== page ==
In Jair Bolsonaro's first year as President, the Ministry of Defense benefitted the most with the largest budget increase. The ministry ended 2019 spending R$ 6.3 billion (US$ 1.46 billion) more than had been initially forecast.
Three other ministries surpass Defense in expansion, but they are extraordinary cases.
The ministry of economy and citizenship added several portfolios under their budget, and the funds from the auction of onerous oil transfer passed through the coffers of Mines and Energyâwhich does not mean expenditure.
In addition to a larger budget, the military scored other victories. Many of the leaders in Bolsonaro's government come from the military, and it won the approval of its pension and career reform, something they have been demanding for two decades.
With 8 of 22 ministers from the armed forces, Bolsonaro has one of the most militarized governments in history.
The Defense budget in 2019 recorded R$ 109.9 billion (US$ 25 billion) in spending, according to Siga Brasil, the federal Senate's system of tracking revenues and expenses. This makes the ministry the fourth largest in terms of funds.
The figure is 10.9% higher than the previous year and is probably one of the largest in history in nominal terms - the Siga Brasil base only has comparable data until 2001.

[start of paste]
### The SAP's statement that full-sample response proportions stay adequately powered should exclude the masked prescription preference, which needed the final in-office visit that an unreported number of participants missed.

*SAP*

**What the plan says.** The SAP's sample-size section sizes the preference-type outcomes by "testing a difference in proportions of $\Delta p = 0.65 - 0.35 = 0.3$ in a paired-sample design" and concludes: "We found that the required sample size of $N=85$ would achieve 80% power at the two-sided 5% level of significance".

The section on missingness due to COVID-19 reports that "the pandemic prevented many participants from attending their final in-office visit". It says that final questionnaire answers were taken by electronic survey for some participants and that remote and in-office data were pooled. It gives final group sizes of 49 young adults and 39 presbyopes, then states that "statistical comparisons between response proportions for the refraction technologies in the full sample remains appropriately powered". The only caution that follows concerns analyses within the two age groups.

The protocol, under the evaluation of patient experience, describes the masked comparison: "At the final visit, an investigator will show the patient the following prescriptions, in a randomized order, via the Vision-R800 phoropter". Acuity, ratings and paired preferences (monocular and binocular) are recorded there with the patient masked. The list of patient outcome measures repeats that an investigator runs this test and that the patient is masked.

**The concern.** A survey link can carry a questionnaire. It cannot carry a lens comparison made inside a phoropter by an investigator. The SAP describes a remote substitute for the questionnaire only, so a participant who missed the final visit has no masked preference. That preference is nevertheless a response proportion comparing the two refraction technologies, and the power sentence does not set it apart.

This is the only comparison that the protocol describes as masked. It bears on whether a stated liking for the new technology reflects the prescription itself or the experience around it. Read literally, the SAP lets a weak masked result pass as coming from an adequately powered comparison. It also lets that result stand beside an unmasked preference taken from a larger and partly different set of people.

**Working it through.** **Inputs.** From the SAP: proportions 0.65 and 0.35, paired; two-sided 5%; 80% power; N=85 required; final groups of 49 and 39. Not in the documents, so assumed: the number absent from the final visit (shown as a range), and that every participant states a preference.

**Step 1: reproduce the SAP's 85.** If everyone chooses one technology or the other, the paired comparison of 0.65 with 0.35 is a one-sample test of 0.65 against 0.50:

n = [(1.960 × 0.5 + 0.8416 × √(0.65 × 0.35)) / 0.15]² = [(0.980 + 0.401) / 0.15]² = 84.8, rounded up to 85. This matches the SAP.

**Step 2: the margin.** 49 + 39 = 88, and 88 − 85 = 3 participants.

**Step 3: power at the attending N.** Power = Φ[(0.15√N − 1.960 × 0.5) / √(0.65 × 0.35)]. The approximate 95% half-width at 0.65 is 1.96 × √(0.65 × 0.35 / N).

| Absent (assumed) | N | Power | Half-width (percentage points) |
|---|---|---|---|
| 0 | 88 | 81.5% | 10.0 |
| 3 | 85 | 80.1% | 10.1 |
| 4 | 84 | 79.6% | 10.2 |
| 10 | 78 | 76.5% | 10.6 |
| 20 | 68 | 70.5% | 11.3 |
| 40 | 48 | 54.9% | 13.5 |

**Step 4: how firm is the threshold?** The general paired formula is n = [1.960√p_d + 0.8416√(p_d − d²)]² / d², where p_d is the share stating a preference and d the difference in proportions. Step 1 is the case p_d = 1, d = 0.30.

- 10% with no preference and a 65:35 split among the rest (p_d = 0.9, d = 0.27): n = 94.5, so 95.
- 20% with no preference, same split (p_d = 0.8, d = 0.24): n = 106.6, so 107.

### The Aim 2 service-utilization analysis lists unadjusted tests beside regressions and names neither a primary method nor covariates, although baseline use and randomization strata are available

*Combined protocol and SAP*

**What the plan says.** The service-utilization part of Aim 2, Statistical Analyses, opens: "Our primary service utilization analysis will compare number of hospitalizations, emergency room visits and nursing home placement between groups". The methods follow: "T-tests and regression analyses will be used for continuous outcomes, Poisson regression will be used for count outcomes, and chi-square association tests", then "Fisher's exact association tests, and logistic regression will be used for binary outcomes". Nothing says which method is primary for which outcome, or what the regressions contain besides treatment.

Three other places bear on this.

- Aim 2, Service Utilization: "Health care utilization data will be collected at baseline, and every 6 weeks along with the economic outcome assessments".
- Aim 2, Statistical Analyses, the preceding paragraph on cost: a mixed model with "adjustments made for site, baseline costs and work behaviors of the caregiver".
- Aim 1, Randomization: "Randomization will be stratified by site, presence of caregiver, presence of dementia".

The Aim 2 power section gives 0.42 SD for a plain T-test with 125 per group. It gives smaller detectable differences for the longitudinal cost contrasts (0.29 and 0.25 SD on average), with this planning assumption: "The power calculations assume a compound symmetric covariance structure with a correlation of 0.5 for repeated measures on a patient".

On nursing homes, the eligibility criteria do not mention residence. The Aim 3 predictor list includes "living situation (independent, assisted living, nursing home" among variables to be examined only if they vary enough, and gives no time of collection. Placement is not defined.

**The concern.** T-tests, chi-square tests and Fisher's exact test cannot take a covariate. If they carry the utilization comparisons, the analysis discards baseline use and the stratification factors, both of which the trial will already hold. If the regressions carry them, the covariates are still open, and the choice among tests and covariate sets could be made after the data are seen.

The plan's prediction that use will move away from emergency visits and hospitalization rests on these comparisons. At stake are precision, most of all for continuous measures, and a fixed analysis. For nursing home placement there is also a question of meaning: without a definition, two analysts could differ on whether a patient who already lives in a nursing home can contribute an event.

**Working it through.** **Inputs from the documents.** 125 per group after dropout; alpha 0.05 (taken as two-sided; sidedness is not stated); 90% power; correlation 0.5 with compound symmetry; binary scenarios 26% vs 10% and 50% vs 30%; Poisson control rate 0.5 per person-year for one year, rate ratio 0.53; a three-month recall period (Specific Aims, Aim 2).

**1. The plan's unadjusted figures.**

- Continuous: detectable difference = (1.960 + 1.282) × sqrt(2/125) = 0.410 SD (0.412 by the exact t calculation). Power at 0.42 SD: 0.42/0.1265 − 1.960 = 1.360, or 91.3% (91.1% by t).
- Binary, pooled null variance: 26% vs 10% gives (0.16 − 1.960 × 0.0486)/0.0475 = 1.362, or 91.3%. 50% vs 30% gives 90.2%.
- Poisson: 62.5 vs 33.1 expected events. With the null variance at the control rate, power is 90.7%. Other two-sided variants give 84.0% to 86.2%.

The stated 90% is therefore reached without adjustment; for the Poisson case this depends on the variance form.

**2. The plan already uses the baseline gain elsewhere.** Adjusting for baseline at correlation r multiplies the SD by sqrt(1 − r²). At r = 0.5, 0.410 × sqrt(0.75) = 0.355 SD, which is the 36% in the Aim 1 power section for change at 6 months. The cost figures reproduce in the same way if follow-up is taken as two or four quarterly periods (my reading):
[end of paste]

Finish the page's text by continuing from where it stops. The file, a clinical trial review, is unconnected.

In this century, however, military spending has been constant as a percentage of GDP (Gross Domestic Product). The most significant jump occurred in investments, from R$ 9.5 billion (US$ 2.20 billion) to R$ 15.9 billion (US$ 3.69 billion), or 14.5% of the total military budget.
The investment budget portion is far from that registered by developed countries in the military field, such as the USA (29%). Still, it is more than the 11.8% recorded in 2018, already in values corrected by the IPCA. It is the largest amount allocated to investments in the total budget of the Union, 28%.
Personnel expenses follow the historical trend of dominating military spending: 73.3% went to the item, or R$ 80.5 billion (US$ 18.68 billion). Of this amount, R$ 47.7 billion (US$ 11 billion) is earmarked for inactive military, including the payment of pensions.
Brazilian military spending has oscillated, in recent years, around 1.5% of GDP - in 2019, it was 1.51%.
It is a value compatible with European levels, where the goal of NATO (Western military alliance) is an expenditure of 2% of GDP on Defense, but this percentage does not include inactive military expenditures.
In the most respected ranking in the industry, that of the International Institute for Strategic Studies, London, Brazil appears in 11th place in gross expenditure with its military.
Translated by Kiratiana Freelon